I'm still trying to comprehend the enormity of what this title means. Four years of hard work has gone into this, and I have worked with some incredible people to achieve it.
Most of all, though, thank you to everyone who has supported Playing With Fire along the way and has made this possible.
We are still waiting to find out about our results about the USA Today Bestseller List, but we won't know until Thursday. There is only a slim chance for us, but even if we don't get it, we have already achieved Top 100 in seven different categories ~ and that's just in the American Amazon store.
It has been an incredibly busy year for me so far, and with the release of Playing With Fire behind me, I'll be taking my life out of the fast lane for a while, and concentrating on polishing my skills.
I have several big releases planned for next year, some of which I have already started to write, but I want to give you the very best books I can give you. The next three months are for me to study, continue with my worldbuilding, and plotting, plotting, plotting.
There are exciting times ahead, and I wish I could release my books as fast as I can think them up but alas, the writing process takes a little longer. Let's just say you have some good books to look forward to ~ and yes, there will be dragons!
New Release by Sian B. Claven
For those of you who don't know, Sian is my #AuthorBestie and we pretty much do everything together. We have been writing together for just over three years now and I am incredibly proud of how far she has come as an author.
Today marks the day of the release of her 15th book, and boy is it a #MustRead.
I stopped reading horror when I was in my teens, and only picked up my first horror book again when I met Sian. She eased me back into the genre with her YA Horror "Ensnared", but let me tell you, "Buried" is a far cry from that.
This latest work from Sian is everything you expect from a true horror story, and this is one book you do not want to read in the dark...or alone...or in a confined space.
So, if you need a little scaring in time for Halloween, one-click yourself a copy now.
Home is where the heart is ... or the hatred.
You can feel the love and care someone puts into their home just by walking into it. Equally, you can feel the hatred and malice when you step into a home where dark deeds have been done.
Alex and his team of so-called paranormal investigators are given the opportunity of a lifetime when they are able to film inside one of the most haunted, and cursed, locations in their area. The Jackson Mansion. The thing that makes this mansion truly unique is that it is built completely underground. Determined to uncover the dark secrets of the mansion's past, and prove himself a notable investigator, Alex doesn't care what it takes. The mansion, however, has other ideas, as well as some rather restless occupants.
Paying it forward
I have another author friend who is also part of a box set, which released today. While we were working so hard on Playing With Fire, Jo-Anne Joseph helped us out wherever she could. Today is my chance to return the favour.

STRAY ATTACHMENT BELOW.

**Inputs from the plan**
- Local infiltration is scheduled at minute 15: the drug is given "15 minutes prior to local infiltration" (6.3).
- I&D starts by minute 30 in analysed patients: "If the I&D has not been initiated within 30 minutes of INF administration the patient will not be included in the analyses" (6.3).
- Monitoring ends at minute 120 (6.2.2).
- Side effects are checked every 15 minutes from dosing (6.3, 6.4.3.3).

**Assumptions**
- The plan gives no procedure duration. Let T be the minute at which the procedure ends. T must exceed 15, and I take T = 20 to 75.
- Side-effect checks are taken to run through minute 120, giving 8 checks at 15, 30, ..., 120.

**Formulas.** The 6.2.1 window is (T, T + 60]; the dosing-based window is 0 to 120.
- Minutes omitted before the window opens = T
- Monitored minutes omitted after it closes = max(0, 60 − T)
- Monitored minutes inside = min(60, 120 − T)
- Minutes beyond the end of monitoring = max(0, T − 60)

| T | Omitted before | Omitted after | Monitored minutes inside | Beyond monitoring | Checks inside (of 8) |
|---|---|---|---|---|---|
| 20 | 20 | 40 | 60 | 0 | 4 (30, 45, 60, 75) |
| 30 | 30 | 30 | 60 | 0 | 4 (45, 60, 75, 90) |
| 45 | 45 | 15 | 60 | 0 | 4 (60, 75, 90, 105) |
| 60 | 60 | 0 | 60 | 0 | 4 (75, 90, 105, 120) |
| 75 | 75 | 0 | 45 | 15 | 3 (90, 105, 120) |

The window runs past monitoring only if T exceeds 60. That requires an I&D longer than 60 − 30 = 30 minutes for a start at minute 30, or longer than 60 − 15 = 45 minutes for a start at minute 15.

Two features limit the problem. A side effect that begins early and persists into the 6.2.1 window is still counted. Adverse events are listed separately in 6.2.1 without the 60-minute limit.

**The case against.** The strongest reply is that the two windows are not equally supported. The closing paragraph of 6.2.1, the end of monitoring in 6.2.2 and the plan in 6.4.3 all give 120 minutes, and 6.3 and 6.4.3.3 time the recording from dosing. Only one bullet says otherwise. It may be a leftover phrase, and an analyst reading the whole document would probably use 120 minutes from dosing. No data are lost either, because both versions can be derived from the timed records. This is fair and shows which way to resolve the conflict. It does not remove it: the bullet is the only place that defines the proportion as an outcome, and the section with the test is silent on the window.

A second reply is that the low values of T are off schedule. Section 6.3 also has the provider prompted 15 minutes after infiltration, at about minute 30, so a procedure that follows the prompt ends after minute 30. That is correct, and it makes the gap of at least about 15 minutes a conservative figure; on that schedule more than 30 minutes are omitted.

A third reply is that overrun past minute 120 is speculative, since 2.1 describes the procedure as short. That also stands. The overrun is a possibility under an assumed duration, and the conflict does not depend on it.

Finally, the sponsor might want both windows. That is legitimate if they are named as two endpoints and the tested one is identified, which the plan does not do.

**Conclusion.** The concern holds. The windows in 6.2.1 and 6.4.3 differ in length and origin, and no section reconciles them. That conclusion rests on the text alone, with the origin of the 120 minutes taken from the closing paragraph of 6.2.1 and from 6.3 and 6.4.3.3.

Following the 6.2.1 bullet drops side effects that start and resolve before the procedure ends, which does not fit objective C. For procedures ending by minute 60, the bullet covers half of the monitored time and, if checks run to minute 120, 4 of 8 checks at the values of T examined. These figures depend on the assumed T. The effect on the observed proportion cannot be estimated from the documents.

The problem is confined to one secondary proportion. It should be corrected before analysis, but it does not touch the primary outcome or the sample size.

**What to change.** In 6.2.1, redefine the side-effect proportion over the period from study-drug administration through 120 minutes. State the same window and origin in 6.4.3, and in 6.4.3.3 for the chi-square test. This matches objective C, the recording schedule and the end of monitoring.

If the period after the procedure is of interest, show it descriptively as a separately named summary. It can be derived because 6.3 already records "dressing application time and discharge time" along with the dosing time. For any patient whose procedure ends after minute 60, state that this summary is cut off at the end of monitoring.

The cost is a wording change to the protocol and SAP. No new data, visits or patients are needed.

The authors in this set are also trying to hit the USA Today Bestsellers List, so let's help them out by one-clicking your copy today.
Prophecy of Magic is now live and it's THE Paranormal Romance and Urban Fantasy box set of the moment.
Dangerous fates, mysterious curses, twisted fairy tales, and doomed prophecies...
Explore new worlds in Prophecy of Magic: a collection of over twenty urban fantasy and paranormal romance novels curated especially for the genre's biggest fans!
These stories include all of your favorite mystical creatures, from gods and angels, to vampires and fae, to shifters, demons, witches, gargoyles, and more! With so much magic involved...what could possibly go wrong?
Including stories from several New York Times and USA Today bestselling authors as well as fresh new voices in fiction you've yet to meet!
Prophecy of Magic will captivate fans from the Chilling Adventures of Sabrina to American Gods.
Don't miss the chance to hold magic in your hand.
Before we get to the Promos ~ where you can grab your free & discounted books as usual ~ I just want to let you know that right at the end of my blog you'll find the first chapter of The Wolf of Ashford Manor, which is my story in the Playing With Fire Box Set.
So if you would like a little taste of it, scroll down to the bottom, and read away.
The Wolf of Ashford Manor
Patrick stood at the edge of the precipice of white cliffs, and gazed out over the ocean, staring at the distant continent across the water; the ship he had stepped off earlier was already out of sight.
Too long had he been away from home.
He now turned his back on those distant shores, burying deep within the memories of the last three years.
He strode out powerfully, his long legs steeled from the years in the war. He had miles to go to Ashford and would not reach it for several days. There would be inns along the road, and he hoped to find accommodations there for the nights.